John Joseph O’Connor (b. 1934) is a professor emeritus, fellow and tutor in engineering sciences at St. Peter’s College, University of Oxford, with an honorary degree of Doctor of Science from University College Dublin. He has worked across the fields of contact mechanics, biomechanics, and orthopaedics. In 1956 he received his University College Dublin Engineering degree with a BE in Mechanical & Electrical Engineering. Before receiving his PhD from the University of Cambridge in 1961 in contact mechanics, O'Connor worked in the engineering industry. He joined the University of Oxford, Department of Engineering Science in 1964 and was a fellow and tutor of the Engineering Science at St. Peter’s College at University of Oxford from 1965 to 2001. He was also the Dean of the Department of Mechanical Engineering at the University of Nigeria and received Ireland’s Royal Academy of Medicine Haughton Silver medal. He has served as the National University of Ireland (NUI) appointed external examiner in Mechanical Engineering for University College Dublin, NUI Galway and University College Cork from 1998-2000, as External Examiner for Mechanical Engineering at UCD from 2000 to 2003 and for the University of Limerick from 2002 to 2004.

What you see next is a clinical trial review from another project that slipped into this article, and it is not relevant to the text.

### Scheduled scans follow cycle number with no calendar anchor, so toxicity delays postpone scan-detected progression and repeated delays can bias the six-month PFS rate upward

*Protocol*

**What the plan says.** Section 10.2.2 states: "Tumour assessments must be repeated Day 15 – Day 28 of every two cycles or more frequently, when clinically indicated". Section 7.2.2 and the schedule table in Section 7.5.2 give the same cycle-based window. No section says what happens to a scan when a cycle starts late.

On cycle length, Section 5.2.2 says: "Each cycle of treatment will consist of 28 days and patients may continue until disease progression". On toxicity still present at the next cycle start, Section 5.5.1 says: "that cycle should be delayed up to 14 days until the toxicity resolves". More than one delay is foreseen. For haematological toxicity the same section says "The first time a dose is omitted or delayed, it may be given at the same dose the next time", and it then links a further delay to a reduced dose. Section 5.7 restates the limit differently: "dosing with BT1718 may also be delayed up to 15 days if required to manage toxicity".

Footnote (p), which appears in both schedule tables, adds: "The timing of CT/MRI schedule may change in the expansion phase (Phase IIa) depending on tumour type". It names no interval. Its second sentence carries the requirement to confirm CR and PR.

At some point in the late 1980s David Murray joined the Oxford Knee team and by the early 1990s, after the retirement of Goodfellow, became the lead surgeon for the Oxford Knee. It is not clear from the archival why that was the case, perhaps Goodfellow had not found it important enough to keep personnel selection process details when moving offices. Taking into consideration that Murray had a degree in both engineering and medicine, later becoming Professor of Orthopaedic Surgery at the University of Oxford, it is not hard to imagine why having him on the team seemed like a good choice. The same could be said about another member of staff joining the team in 1990, Mr Christopher Dodd. Mr Dodd arrived at the Nuffield Clinic in 1990 and was a clinical reader until 1992. After that, he became a consultant orthopaedic surgeon. After 1997, when the first revamped Oxford Knee instructional course took place he was part of the surgical presentation team, conducting the live surgery alongside Mr David Murray. Murray was also the creator of the Oxford Knee Score, devised in the early 1990s and inspired by his Oxford Knee experience. The score assesses patients' experiences with all types of knee arthroplasty and while important for patient experiences, this thesis does not have the space to make the complicated and long history of knee scores justice.

Murray and Dodd are part of the developmental team for Phase 3 of the Oxford Knee.

Access Information

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Corporate Names

Geographical Names